Posted on: January 18, 2022 Posted by: Petsynse Comments: 0

This past June, our fourteen-year-old Siberian Husky, Manya, was diagnosed with cancer and given days to a week to live. It is now January, and she is still with us. The reason could be the twelve pills a day cocktail she’s on, or the radical change in her diet, or the extra TLC she’s gotten from me and my wife, Diane. But we think it’s something much more than all of that.

Manya came into our lives as a puppy when we, in our mid-forties, became newlyweds and bought our first home. She was not officially a rescue even though we found her on Craigslist stating that she would be surrendered to a shelter if someone didn’t want her that weekend. I’ll never forget Diane gasping when their eyes first met, “Oh my, look at her!” As all Huskies are, she was extraordinarily beautiful, but there was something more than just looks. Her aura radiated out to us, and it was love at first sight. Several times over the years, people have said, “If your dog was a movie star, she would be Audrey Hepburn.” Exactly. Elegant, svelte, gorgeous, and gentle of spirit.

Having heard that Huskies are notoriously willful, Manya and I immediately immersed ourselves in twice-a-week positive training classes. I read everything I could about dog behavior and psychology and became a devotee of Patricia McConnell’s wisdom pertaining not only to dogs but to life in general. Together we learned to respect each other and even, just once, out-performed the Border Collies in class in a friendly competition of obedience.

As Diane and I started our new life together, Manya was right there with us every moment. The three of us traveled up and down the East Coast twice a year, every year, to see family and friends. Our favorite vacation spot was a beach on the Outer Banks in North Carolina. It certainly was odd seeing a Husky frolicking in the sand in the middle of summer in the South, but she was no ordinary Husky.


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She was highly intelligent, mischievous, and instinctively wild. She was curious about everything, always watching us live our lives as if she were learning how to cook, garden, or dance. She loved children, especially babies, but was cautious and tentative around adults. And even though she was once viciously attacked and severely injured by two Rottweilers, she relished the company of other dogs and never showed any fear around them.

Never overly affectionate, Manya stayed close to us but was always just out of physical reach. When we were able to “corner” her and love on her for a bit, she tolerated it just long enough to satisfy our needs, and then her wolf-like independence kicked in, and she was off.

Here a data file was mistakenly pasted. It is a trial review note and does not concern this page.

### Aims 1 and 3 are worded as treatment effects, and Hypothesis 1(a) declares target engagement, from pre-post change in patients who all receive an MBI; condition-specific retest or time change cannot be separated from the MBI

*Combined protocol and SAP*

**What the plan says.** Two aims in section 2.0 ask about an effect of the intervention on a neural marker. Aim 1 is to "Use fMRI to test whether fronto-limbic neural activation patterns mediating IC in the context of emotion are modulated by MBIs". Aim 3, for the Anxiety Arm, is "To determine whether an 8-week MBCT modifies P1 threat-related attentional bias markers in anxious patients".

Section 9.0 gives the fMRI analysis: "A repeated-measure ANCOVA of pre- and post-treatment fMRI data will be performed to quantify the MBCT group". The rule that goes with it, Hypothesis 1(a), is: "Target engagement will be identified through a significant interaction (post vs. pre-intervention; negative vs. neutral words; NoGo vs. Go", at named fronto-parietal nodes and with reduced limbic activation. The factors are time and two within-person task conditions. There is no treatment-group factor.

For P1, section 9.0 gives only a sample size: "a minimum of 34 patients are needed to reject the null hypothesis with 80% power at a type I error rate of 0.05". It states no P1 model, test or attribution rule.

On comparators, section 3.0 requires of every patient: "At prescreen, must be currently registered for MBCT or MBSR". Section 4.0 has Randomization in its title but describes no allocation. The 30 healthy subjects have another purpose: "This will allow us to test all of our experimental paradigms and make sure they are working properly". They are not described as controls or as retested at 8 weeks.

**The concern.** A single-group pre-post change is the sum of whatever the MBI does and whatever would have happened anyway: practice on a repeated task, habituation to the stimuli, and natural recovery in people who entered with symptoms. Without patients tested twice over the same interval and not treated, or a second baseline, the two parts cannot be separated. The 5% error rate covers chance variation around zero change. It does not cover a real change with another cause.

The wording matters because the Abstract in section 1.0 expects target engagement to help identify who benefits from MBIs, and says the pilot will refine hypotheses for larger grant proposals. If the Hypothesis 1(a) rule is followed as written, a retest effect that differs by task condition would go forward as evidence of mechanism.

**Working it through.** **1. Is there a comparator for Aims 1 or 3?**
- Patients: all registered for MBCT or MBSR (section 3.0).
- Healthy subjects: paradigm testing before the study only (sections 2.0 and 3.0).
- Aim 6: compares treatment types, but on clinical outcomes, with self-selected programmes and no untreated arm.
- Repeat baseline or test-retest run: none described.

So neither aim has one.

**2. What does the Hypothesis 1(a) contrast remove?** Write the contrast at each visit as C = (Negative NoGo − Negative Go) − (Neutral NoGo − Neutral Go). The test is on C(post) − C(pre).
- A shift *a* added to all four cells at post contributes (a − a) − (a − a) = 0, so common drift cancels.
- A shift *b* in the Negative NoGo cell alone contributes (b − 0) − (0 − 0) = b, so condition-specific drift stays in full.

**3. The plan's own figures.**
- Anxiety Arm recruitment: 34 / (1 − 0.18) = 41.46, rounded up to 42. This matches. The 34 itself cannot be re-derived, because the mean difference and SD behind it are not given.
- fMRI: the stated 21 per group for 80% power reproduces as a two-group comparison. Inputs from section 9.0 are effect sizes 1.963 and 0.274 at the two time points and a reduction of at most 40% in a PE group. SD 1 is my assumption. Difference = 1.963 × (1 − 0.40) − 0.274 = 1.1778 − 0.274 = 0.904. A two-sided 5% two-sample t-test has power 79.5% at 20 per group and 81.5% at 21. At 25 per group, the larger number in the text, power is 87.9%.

Around the same time as we got Manya’s cancer diagnosis, I finally decided to have both my knees replaced. After thirty years as a professional dancer, my career had gotten the best of me and, after delaying the inevitable for too many years, there was no denying the fact this could no longer wait.

Over the past summer, my mobility deteriorated with surprising speed, as did Manya’s overall health. The sight of the two of us hobbling along on our walks was just plain sad, but it was something that neither of us was willing to give up, not yet. Our twice daily, ninety-minute walks in the woods were now reduced to fifteen minutes around the local parking lot. It was the best either of us could do, and we relished each and every difficult step together.

Fast forward to the present, and I am now two weeks out from surgery and relearning how to walk. Diane is a caregiver to both me and Manya, a difficult dual responsibility that she accepts with grace and compassion. Although I have never said this to anyone, I secretly hoped that Manya would pass before my surgery so that Diane would only have the burden of helping me start anew. But she had different plans.

Now home from the hospital, Manya is constantly close to me, never leaving my bedside except to eat or go outside to relieve herself. Even her short walks with Diane are of little interest to her. We believe she is still with us—staying as long as necessary, giving all she has left—to help me in my recovery.

When I finally get on my feet, and the new phase of my life begins, I know she will have completed her purpose. I wonder which hurdle, which goal, which accomplishment in my recovery will be when she decides her work is done. All I know is that my gain will also come with loss, that my healing will come with a price.